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Every Time Bill Murray Seemed Ready To Quit A Movie In The Middle Of A Scene

People love seeing Bill Murray, even in the worst of films. He has a way of elevating trash by simply existing in his zen-like Murray space. That said, he phones it in from time to time. Admittedly, it can be hard to tell when Murray is phoning it in and when he's just being so Murray he transcends his own existence. His signature droll dissatisfaction, as exemplified in films like Rushmore and Lost in Translation, has led to a pervading sense that, from time to time, Murray would rather be in the bathtub or listening to records than getting paid to act. Is Bill Murray lazy acting, or does his character not care? 

Bill Murray giving up in movies isn’t new; as you’ll see his unfortunate habit bleeds into some of his iconic roles, and goes back almost 20 years, leading audiences to wonder whether Murray even wanted the role in the first place. 

Some of the worst Bill Murray scenes happen when he’s acting around people he really doesn't like. In Charlie's Angels: Full Throttle, for instance, Murray seems like he'd rather be choking on his own vomit than acting. As it turns out, he has a vendetta against McG, the film's director. When McG accused Murray of harming him on set, Murray denied it.

Though Murray has a tendency to wear his spite on his sleeve in big studio productions, even small indie films, which he seems so fond of doing, have moments of total non-engagement by the actor. Keep reading to find out which movies Bill Murray totally checked out of, and if you can think of a particular scene where Murray phoned it in tell us in the comments. 

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  • You're Not The Only One Who Hated The Second Half Of 'Stripes'

    The first half of Stripes is one of the funniest films ever made. The second half devolves into mind-numbling stupid Cold War rhetoric and, even worse, bad exposition. You can actually see the unnecessary script limitations binding Murray's unhinged comic genius.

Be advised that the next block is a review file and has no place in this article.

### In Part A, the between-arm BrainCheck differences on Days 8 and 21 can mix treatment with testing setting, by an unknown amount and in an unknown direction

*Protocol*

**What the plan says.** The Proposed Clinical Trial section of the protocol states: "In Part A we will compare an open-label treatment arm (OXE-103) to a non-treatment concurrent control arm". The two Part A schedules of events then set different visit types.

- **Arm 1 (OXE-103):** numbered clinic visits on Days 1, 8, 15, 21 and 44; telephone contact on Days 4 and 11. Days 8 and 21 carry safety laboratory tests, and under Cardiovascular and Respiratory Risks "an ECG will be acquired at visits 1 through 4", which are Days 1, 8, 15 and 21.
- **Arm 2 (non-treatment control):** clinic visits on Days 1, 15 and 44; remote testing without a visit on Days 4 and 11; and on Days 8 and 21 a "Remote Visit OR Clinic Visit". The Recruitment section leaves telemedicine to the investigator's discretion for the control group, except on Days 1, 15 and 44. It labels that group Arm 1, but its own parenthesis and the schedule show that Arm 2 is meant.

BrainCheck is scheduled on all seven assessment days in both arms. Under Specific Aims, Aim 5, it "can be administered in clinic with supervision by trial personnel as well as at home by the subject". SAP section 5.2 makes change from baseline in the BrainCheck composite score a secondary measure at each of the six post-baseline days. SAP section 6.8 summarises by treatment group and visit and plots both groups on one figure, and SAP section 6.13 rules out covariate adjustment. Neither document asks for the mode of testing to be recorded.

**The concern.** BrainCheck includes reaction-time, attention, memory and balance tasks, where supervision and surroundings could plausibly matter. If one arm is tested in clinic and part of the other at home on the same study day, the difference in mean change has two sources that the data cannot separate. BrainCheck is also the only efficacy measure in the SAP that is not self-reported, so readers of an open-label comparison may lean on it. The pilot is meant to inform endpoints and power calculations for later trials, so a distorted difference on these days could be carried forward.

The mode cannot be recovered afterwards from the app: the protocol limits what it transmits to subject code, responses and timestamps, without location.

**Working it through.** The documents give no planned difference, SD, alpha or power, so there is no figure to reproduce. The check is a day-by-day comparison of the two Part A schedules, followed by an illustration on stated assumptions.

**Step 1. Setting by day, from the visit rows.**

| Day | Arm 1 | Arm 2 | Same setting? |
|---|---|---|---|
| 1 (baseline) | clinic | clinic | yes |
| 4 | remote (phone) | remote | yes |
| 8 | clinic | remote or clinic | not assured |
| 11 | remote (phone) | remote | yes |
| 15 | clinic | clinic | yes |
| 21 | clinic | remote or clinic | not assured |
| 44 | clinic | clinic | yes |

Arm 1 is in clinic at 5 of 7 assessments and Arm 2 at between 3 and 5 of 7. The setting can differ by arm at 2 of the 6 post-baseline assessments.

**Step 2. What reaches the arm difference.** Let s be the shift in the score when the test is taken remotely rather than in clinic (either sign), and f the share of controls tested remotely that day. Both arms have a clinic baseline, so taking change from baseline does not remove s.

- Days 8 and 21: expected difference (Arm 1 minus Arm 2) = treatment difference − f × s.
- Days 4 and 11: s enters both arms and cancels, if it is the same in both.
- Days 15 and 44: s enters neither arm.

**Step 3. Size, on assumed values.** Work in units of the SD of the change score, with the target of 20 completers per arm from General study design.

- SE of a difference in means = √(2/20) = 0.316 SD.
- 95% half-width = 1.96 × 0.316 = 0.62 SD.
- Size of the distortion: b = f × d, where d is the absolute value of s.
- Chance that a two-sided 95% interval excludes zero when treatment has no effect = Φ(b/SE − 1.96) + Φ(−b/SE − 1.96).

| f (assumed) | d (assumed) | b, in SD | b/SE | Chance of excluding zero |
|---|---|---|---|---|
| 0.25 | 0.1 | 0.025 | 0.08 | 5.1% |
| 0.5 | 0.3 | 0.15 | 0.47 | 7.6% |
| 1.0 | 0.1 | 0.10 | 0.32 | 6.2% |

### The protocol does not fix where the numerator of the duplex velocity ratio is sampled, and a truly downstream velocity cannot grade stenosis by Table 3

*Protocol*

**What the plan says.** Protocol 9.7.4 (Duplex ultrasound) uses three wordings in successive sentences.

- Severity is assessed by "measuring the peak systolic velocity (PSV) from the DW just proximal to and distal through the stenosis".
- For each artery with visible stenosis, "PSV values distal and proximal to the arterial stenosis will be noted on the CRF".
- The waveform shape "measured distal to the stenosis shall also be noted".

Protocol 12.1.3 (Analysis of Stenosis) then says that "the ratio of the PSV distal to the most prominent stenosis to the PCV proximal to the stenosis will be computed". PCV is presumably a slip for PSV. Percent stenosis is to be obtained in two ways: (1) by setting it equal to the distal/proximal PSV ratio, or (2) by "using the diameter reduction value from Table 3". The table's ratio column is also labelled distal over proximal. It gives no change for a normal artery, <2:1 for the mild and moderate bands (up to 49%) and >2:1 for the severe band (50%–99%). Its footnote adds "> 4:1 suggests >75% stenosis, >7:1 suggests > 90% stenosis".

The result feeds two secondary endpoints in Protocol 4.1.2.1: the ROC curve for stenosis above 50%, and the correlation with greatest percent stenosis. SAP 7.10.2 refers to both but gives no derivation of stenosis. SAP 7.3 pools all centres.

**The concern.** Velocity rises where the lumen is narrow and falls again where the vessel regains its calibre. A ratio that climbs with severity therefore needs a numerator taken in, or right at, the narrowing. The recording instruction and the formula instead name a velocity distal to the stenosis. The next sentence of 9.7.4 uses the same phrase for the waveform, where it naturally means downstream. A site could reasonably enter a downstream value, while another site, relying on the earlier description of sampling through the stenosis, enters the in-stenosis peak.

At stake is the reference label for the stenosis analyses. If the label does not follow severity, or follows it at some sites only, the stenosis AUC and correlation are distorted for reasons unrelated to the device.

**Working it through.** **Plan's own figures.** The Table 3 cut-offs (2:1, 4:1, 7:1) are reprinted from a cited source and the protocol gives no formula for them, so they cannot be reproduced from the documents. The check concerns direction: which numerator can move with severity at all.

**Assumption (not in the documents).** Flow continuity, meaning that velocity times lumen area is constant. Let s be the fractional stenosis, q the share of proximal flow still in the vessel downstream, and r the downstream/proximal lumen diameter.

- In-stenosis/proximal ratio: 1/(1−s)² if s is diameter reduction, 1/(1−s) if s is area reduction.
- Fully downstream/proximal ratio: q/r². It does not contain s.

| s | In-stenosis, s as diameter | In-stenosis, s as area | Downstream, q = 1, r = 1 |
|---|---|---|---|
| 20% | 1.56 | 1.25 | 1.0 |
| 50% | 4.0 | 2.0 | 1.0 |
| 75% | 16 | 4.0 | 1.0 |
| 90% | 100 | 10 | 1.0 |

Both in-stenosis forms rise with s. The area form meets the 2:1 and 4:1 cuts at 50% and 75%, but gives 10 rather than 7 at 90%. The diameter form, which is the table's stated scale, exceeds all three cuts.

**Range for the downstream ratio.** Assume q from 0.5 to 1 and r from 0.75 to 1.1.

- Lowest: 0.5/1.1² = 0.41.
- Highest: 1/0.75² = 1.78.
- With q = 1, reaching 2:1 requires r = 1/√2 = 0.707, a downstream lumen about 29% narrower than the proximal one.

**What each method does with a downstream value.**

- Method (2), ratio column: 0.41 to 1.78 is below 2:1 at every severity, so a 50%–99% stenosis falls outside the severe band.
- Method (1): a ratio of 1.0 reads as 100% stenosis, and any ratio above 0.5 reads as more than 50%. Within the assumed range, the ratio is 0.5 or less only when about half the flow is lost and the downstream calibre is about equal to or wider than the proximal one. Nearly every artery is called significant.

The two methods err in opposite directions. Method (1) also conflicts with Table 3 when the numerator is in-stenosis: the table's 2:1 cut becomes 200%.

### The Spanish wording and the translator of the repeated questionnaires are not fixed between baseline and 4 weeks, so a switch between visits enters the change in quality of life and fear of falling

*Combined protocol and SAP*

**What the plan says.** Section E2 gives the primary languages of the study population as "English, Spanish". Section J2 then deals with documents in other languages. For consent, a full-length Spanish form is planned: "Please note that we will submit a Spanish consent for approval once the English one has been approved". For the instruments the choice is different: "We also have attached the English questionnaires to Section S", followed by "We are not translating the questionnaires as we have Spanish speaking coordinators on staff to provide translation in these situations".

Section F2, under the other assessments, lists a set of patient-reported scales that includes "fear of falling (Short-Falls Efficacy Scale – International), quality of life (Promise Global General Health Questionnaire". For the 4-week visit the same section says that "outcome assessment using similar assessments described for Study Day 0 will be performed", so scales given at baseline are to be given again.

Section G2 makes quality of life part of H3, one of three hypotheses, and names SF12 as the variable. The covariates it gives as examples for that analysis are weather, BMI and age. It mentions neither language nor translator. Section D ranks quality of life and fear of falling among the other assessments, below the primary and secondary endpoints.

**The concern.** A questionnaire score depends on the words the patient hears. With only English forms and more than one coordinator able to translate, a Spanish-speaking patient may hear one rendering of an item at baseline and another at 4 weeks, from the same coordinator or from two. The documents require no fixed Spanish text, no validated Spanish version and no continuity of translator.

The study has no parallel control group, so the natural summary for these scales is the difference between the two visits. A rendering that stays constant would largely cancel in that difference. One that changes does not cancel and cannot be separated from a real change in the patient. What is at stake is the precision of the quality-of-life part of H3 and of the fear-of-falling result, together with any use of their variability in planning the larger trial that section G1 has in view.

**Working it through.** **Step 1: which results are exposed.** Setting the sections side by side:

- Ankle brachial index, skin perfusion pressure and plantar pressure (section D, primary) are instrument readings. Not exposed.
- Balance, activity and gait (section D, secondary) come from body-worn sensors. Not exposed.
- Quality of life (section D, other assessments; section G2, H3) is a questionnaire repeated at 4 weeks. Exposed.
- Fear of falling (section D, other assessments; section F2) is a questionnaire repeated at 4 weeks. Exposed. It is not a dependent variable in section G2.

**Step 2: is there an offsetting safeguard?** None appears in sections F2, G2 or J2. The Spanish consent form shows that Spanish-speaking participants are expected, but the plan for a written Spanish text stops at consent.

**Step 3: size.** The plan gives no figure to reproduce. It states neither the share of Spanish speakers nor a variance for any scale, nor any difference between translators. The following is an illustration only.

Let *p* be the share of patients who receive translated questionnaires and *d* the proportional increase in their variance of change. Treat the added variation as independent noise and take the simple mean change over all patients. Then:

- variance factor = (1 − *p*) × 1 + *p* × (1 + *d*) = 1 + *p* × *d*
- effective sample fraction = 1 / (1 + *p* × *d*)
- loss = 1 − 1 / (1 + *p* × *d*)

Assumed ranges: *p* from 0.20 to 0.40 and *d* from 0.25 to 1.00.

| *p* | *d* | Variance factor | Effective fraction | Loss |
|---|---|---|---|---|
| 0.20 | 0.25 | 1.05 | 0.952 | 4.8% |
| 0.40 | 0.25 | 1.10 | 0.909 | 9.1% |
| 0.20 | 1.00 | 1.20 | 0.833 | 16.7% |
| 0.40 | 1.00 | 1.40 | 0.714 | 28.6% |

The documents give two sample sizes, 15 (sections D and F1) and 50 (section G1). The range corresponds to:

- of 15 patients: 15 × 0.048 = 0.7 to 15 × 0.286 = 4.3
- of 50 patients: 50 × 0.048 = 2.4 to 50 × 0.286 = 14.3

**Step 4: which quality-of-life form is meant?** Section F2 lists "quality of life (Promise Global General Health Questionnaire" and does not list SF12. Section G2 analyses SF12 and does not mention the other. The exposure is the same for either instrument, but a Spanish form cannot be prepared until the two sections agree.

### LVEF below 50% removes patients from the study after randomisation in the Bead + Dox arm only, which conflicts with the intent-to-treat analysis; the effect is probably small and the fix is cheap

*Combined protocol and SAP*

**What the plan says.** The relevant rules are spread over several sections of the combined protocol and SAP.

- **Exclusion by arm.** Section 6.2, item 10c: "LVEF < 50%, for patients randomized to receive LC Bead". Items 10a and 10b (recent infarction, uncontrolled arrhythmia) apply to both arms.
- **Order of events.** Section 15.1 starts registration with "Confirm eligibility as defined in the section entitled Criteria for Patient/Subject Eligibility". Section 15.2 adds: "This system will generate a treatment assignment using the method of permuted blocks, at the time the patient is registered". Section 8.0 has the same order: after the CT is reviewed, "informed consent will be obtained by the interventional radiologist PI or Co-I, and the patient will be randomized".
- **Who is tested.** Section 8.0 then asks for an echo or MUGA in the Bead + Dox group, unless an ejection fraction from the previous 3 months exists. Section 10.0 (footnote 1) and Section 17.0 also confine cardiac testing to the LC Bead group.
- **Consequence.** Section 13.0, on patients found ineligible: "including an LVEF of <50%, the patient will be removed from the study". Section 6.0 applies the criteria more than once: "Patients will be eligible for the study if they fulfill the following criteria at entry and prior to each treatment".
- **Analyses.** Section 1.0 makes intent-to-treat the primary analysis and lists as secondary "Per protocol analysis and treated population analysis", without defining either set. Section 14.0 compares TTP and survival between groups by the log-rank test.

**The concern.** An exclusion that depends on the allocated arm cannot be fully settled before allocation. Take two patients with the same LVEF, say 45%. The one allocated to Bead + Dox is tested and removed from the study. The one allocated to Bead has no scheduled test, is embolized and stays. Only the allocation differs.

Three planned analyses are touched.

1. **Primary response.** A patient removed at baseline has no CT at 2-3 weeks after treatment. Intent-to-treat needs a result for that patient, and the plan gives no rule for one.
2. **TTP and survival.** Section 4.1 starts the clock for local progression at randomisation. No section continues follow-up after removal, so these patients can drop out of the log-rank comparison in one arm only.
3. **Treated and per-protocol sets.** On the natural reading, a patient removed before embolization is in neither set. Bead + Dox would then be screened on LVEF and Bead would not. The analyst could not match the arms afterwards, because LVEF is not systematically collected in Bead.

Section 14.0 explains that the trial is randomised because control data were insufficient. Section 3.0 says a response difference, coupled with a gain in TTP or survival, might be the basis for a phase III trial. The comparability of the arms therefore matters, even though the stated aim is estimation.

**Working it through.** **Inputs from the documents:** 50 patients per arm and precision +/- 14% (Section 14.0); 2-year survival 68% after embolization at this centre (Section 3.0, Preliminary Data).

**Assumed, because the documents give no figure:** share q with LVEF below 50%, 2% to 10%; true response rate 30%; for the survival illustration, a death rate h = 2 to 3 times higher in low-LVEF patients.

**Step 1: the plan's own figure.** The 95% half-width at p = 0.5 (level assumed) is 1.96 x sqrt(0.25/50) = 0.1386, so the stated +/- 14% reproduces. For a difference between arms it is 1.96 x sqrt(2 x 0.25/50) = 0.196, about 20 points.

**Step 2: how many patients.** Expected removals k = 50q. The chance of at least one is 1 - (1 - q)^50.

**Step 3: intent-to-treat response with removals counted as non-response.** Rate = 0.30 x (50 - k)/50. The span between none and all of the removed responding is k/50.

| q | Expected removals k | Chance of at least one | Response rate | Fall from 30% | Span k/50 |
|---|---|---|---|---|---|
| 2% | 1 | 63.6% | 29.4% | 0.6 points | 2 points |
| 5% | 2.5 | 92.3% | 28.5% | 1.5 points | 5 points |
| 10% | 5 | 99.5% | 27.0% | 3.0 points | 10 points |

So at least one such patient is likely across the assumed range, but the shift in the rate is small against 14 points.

All of this is especially bizarre given that, apparently, almost all of Murray's lines were improvised. According to director Ivan Reitman, Murray showed up on set three days after filming began. "We were hoping he'd show up," Reitman recalls. The director also admitted the script "wasn't very good." 

  • Bill Murray Couldn't Even Pretend To Be Excited About 'St. Vincent'

    Bill Murray doesn't seem like the kind of guy who likes working with kids, so why he decided to be in a movie in which his character hangs out with a kid all day is hard to understand. In some scenes, it seems like Murray is actively willing himself to have a cardiac event. 

    Still, the movie did well and earned solid reviews for itself and its cast. Some people even thought Bill Murray gave his all. Writing for ABC News, David Blaustein stated,: "St. Vincent is the most complete performance of Bill Murray’s career." Hell, John Patterson of The Guardian even wrote: "This isn’t a stretch for Murray... though he is asked to act perhaps 5% harder than usual when he has a stroke and must learn to talk again..." 

  • Bill Murray Wouldn't Even Show His Face In 'Dumb And Dumber To'

    Video: YouTube

    It says something about the extremely low quality of the depressingly pedestrian Dumb and Dumber sequel that Murray wouldn't even show his face in a cameo. He just stands there in a gas mask and hazmat suit while Jim Carrey and Jeff Daniels do their best (very bad) impressions of their much younger, more enthusiastic selves. Do we even know that's really Murray under that gas mask? Maybe they dubbed his voice in later.

    Kudos to Murray for allowing his part to stand, though. Jennifer Lawrence made a cameo that she asked to be cut from the film. The reason why remains unspecified, but, um... it's probably because she saw the movie. 

  • Bill Murray Phones It In While Filming 'Larger Than Life'

    You know things are bad when you're out acted by an elephant and a pay phone. If you're asking yourself, "What...is Larger than Life," well, it's a "comedy" about a motivational speaker who inherits an elephant when his father passes.

    Right from the start, you know the film is doomed. Bill Murray, the world's most ironic man, as a motivational speaker. What's he trying to motivate people to do, stop caring?